It is the last day of February. A day of thick snow. And sun.
It has been the sunniest February of my life.
And the harshest winter of my life. Perhaps every winter is.
This year, I spent a good third of my February in Portugal.
This means that now I can definitely say that you should walk to the ocean when in Porto and visit the Convento dos Capuchos when in or near Lisbon. This convent of the austere medieval brotherhood makes all that Scandi minimalism look like the lush landscape of a lucid dreamer.
But from the convent, you can walk through the forest of the Sintra-Cascais natural park. There is a man there, driving a small blue car, giving out homemade IPAs to travelers. The water comes from the local spring. The beer comes for free.
And after your walk you will reach a village. A village that is perhaps a 10-minute drive from the most westernmost point in the mainland Europe. But you don’t turn south but head north instead. Because there is a signpost to Praia da Ursa.
And to Praia da Ursa you should go. Not only to feel like a model in a Caspar David Friedrich painting and not only to witness a gang greedy seagulls keeping vigil over an odd dead fish on the sands. But to see weather beaten ladders attached to massive cliffs, to run from the ocean foam that asks you to dance whether you like it or not, or to just have a proper look at the wilderness next to which we are living.
To Praia da Ursa you should go. Everything else is optional.
Affric Kintail Way (AKW) is the newest long-distance walking trail in Scotland. Albeit being only 44 miles (71 km) long, it manages to offer a sense of wander together with a crunchy chunk of wilderness! All you need, is a tiny bit of patience to get out of civilisation and into the more remote areas. But patience is something all walkers have. Right?
Due of my previous engagements (trekking in Uzbekistan :)), my friend and I could not leave for our adventure earlier than at the very end of October. Which is a tricky time when it comes to packing. Winter kit would obviously be over-doing it, but summer kit does not offer enough protection any more. Our main concern was our boots – we are both dearly attached to our “summer alpine” style walking boots which offer about 20-35% protection from the rain only when arduously sprayed with the waterproofer in the morning. And our budgets banned us from getting waterproof boots before our hike, so… Off we went in summer ones!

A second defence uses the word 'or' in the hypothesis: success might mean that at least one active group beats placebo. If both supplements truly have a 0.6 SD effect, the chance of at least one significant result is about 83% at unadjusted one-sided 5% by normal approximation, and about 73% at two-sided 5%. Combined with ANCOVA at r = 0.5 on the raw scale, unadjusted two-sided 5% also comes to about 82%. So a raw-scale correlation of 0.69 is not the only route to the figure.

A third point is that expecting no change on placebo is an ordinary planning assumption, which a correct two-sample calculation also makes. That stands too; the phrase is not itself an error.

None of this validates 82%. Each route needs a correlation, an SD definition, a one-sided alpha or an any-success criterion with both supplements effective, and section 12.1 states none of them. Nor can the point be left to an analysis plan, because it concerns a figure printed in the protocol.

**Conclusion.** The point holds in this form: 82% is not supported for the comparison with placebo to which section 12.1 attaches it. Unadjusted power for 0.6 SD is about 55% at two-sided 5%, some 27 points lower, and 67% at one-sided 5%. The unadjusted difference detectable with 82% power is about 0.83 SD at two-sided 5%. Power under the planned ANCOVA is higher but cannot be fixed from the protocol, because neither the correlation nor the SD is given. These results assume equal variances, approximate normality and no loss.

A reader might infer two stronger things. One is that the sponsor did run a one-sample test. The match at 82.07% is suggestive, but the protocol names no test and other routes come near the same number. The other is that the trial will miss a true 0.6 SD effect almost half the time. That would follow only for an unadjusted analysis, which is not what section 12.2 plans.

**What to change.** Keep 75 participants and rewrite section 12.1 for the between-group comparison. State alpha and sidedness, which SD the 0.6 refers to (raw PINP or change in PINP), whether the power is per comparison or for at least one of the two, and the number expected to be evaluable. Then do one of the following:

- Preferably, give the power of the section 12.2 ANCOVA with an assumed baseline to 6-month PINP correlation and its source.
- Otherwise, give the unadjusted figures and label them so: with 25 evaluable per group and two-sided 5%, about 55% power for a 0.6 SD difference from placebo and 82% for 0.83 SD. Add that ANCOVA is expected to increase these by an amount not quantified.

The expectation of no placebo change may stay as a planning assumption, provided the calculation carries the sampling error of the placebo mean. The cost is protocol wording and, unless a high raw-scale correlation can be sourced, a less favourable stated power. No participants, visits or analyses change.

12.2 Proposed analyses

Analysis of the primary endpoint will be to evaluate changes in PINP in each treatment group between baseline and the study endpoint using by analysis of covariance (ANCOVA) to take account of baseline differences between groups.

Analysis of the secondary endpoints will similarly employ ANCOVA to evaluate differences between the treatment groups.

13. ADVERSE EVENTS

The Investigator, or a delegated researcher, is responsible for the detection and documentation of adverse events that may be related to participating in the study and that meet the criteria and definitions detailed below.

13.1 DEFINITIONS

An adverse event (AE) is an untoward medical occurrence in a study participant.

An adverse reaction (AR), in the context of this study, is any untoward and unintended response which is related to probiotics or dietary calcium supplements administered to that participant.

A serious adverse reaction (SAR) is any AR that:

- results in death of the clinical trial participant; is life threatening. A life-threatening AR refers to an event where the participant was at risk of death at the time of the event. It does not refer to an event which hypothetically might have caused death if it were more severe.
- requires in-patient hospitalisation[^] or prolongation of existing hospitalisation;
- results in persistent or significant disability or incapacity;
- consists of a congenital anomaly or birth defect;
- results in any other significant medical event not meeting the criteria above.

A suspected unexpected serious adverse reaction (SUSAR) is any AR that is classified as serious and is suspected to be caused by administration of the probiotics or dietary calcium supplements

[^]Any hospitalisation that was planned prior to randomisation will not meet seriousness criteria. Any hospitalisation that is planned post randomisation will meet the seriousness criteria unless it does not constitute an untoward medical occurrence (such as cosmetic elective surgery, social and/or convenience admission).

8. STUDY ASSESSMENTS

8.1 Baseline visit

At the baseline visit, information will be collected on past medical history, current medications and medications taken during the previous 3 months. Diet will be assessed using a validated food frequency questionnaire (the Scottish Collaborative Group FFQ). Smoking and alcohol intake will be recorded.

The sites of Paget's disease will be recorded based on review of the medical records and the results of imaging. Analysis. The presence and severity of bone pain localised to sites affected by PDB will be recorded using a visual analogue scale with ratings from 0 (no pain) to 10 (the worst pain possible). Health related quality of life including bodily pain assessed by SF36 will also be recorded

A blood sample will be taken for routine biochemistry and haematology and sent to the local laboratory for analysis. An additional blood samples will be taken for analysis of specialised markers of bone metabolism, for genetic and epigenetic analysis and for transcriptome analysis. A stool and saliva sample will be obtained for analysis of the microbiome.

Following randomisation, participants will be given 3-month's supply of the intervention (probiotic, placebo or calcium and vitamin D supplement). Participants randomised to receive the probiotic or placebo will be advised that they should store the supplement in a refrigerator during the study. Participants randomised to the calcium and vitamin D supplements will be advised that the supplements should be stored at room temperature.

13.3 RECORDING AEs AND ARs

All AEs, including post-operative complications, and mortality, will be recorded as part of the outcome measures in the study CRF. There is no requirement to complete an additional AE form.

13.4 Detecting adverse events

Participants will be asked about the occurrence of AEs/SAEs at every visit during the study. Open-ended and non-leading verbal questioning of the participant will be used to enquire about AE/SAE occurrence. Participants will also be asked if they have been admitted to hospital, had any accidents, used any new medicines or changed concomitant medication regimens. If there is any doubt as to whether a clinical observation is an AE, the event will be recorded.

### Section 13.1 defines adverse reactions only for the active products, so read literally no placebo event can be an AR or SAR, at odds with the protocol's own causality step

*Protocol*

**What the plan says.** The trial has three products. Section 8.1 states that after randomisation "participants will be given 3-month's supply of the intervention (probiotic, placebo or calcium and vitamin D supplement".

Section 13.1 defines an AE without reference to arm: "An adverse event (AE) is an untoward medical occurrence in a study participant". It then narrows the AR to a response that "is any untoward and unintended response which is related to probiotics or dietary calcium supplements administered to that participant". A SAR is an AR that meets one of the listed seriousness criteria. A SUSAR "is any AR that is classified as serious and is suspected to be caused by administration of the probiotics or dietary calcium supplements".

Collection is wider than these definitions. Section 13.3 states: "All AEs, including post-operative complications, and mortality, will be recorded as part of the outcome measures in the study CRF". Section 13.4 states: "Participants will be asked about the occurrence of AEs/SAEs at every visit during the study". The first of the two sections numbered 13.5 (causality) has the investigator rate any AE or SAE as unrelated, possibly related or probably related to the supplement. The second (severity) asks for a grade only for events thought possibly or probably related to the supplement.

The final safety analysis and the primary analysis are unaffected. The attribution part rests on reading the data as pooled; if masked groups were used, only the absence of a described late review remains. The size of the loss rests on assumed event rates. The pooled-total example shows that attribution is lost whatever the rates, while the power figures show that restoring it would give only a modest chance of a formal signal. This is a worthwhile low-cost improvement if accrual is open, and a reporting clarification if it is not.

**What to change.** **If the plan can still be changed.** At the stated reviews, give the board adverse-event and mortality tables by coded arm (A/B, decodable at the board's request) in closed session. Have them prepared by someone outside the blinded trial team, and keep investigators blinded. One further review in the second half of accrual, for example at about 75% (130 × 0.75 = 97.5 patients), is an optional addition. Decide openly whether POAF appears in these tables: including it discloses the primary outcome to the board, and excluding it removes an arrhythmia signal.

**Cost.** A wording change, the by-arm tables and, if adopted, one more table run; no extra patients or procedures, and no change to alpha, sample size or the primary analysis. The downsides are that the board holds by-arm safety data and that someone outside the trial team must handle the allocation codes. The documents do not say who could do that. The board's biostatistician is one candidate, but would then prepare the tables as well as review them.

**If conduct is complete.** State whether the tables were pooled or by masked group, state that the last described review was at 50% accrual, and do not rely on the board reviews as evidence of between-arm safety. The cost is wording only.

Day 1, October 28. From Drumnadrochit to Cannich: 23.34 km
This is the day the internet described as the “boring slog” and the “I should have just skipped this part”. Frankly, I have no idea what those people were going through when out on their walks, since day one was nothing but boring. Just now, when writing this up, I again came across someone’s walking diary where they admit to hating the first 25 miles on AKW. Hmm!? I think it is one of those “it is not what you are going after, it is what are taking with you” mindset things, for sure. Or something more mysterious. But because of all the warnings, we kept a keen eye out for the boring bits to surface and met with none.
We started our walk under the lovely Scottish sun (Kadri and I still are subject to a spooky weather luck every time we cross the Scottish border) (and I am aware it will end one day soon), only to run into a giant redwood within the first half an hour. My very first redwood! And we were just talking about visiting the States only because of them. Their bark was incredibly soft. But above all, they just felt old and strange and happy. What a start!
I managed to see a red squirrel later on, but actually spent the most of my day staring at the clouds. There was something happening which I had never seen in my life – massive rolls of apocalyptic carpets were twirling and floating above our heads, opening up a completely new level of wide for me. They changed the space, somehow, making me feel as if we were completely alone and the world had decided not to collapse yet but was thinking about it.
You do have to walk on a lot of forestry tracks on day one. At one point, the living trees started howling behind the massive stacks of their felled companions. The howled similarly to a curious wolf or to a dog sentenced to patrol a very small territory. It was scary and heartbreaking. Later, when we were already starting to near Cannich, the forest once again started wailing, and accompanied us with the sound of windows and doors creaking open, as if a slow-motion art movie was taking place around us. Thinking about it later, I obviously understood that it is technically the other way around – doors and windows carry the sound of the forest with them, within them. But still.
In summary, the first day offered good straightforward walking. No chances of getting lost but definitely fewer people than on the first day of West Highland Way, for example. Also, fewer waymarks.
Day 2, October 29. From Cannich to River Affric Car Park: 19.94 km
Day two of AKW is all about the forest. And about getting the first glimpses of the stunning Glen Affric with little islands poking out of the water and people casually gliding between them in their red kayaks. I was looking at them when walking amongst the trees, wondering whether they lived close and would they be out here in the rain as well. If I knew how to drive I would drive here just for this glen. And their kayaks!
As a side remark: lots of people mention not seeing much of the glen on their way on day two. I think none of them walked it so close to November when a lot of the leaves have already fallen. Because we certainly saw the glen constantly to our right, making our camera sensors buzz with its blue waters.
Luckily, there is a spot marked as Classic View on the trail, so you don’t have to take detours to see the majestic glen when it first comes into view. I’m pretty chuffed about that spot. Just because I’m such a mountain/hill/forest person, so I never go out of my way to take in the beauty of glens, valleys or waterfalls. But luckily, the older you get, the more beauty you start noticing, so am looking forward to widening my intake of marvels.